I really wanted to do something as a thank-you for not being terminally ill. I got involved as a volunteer.
• Did you fear death because of the cancer?
I feared that I was not going to live long enough to see my boys grow and have families, and that my wife and I would not be able to grow old together.
• Did cancer change you in any way?
Betsy and I always had a good marriage. It made it even better; it made us much closer.
It probably made me more religious, because I was pretty thankful it turned not to be terminal. I was blessed to have more years with my wife. I didn’t think that was going to happen. I was only 45 at the time.
• Many people probably associate hospice with terminally-ill cancer patients.
It’s much broader than that. People succumb to heart disease, dementia; there are several forms of dementia. There’s lung disease. There’s failure to thrive; people slow down and come to a stop.
The rest of it is a mixed bag.
• What percentage of patients suffer from cancer?
Maybe 20 percent. I would say 30 percent have dementia.
• What are the biggest challenges facing the organization?
We are growing so rapidly that we need a new location. If you saw our loan closet last week, if you saw our secondary closet at the CubeSmart (Self Storage across from Warrenton’s Walmart), you would understand we need twice as much space as we have.
• Other big challenges?
I always need more volunteers, because the number of patients we serve is growing.
Volunteers will work for you a couple of years, and they may burn out and may want to do other volunteering. You’re constantly looking to replace those that leave.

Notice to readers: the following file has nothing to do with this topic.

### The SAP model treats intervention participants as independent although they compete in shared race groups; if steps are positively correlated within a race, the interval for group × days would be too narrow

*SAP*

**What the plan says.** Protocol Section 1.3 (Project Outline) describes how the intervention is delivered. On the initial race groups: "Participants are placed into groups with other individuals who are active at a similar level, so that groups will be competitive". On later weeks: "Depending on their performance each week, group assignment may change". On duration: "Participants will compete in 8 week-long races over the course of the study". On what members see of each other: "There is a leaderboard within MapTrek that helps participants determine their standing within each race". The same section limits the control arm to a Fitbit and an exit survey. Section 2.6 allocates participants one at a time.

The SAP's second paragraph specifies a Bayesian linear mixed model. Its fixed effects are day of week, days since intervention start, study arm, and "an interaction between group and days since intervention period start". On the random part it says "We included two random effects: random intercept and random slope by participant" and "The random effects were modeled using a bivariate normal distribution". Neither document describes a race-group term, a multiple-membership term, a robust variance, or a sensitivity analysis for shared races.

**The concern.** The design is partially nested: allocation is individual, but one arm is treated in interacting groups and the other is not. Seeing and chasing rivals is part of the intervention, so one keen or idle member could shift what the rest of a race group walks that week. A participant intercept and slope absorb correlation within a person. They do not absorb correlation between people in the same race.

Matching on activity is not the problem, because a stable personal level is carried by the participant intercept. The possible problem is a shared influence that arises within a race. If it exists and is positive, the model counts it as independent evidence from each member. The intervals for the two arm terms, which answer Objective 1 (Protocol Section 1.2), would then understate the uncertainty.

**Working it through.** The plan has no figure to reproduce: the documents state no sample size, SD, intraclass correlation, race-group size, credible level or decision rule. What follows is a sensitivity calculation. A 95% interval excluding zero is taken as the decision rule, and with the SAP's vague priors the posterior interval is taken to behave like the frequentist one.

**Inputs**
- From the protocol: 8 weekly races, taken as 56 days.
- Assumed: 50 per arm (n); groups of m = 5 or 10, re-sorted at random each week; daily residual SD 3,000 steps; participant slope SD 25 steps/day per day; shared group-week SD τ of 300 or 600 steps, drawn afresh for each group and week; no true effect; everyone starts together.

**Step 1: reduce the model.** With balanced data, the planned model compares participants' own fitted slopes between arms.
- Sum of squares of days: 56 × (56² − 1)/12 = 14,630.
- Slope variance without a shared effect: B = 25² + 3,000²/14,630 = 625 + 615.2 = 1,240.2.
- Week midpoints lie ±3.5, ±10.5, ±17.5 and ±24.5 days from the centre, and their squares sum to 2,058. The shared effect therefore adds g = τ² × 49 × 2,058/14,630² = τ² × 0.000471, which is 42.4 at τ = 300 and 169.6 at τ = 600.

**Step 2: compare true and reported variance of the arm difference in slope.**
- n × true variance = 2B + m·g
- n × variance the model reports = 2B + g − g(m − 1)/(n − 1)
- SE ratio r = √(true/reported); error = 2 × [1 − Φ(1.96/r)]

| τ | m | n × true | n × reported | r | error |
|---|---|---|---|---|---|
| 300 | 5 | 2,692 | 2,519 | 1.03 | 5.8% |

There are certain things we’re always running out of — incontinent supplies, diapers. We always need those. We always need nutritional drinks. We need walkers with a seat so patients can sit and rest.
We take everything but medication.
• What do like most about the job?
The helping people part. I’m selfish that way. I get more than I give. I get thank-yous; I get appreciation. Even if I don’t get that verbally, I feel good that I’m helping somebody. This is a feel-good job.
• What do you like least about the job?
Periodically — not for long — there are slow periods, where I’ve got everything done. Then it’s, “Now what am I going to do? I’ve got to do something? What is it?”
• Post-retirement, what will you do with the extra free time?
I’ve been approached by the food bank in Rappahannock to volunteer out there. That’s one of my soft spots — feeding the hungry.
• Will you miss the job?
• How so?
I’ll miss the people contact, the volunteers, all the people who know me by my first name, because they come in here all the time and need assistance.
• What won’t you miss?
Having to lift heavy equipment — hospital beds, motorized wheelchairs, motorized scooters — and loading them into trucks to get to patients.
• What are you most proud of during your tenure as executive director?
The quality of the volunteers we have — both the patient care and the ladies that volunteer in the front office.
I’m proud of the growth and use of our loan closet and the steady growth in the number of patients we serve.
• Would you do anything differently?
Not really. I think the systems we set up and the progress we’ve made in our outreach in advertising, web page and Facebook is miles ahead when I started as executive director.
• Any regrets?
I hope I don’t regret retiring (laughs).
Thank you for everything you've done to help and support our community. You are the kind of person that brings out the best in others and you will be missed but never forgotten. Best wishes for a very happy and blessed retirement! Craig & Sue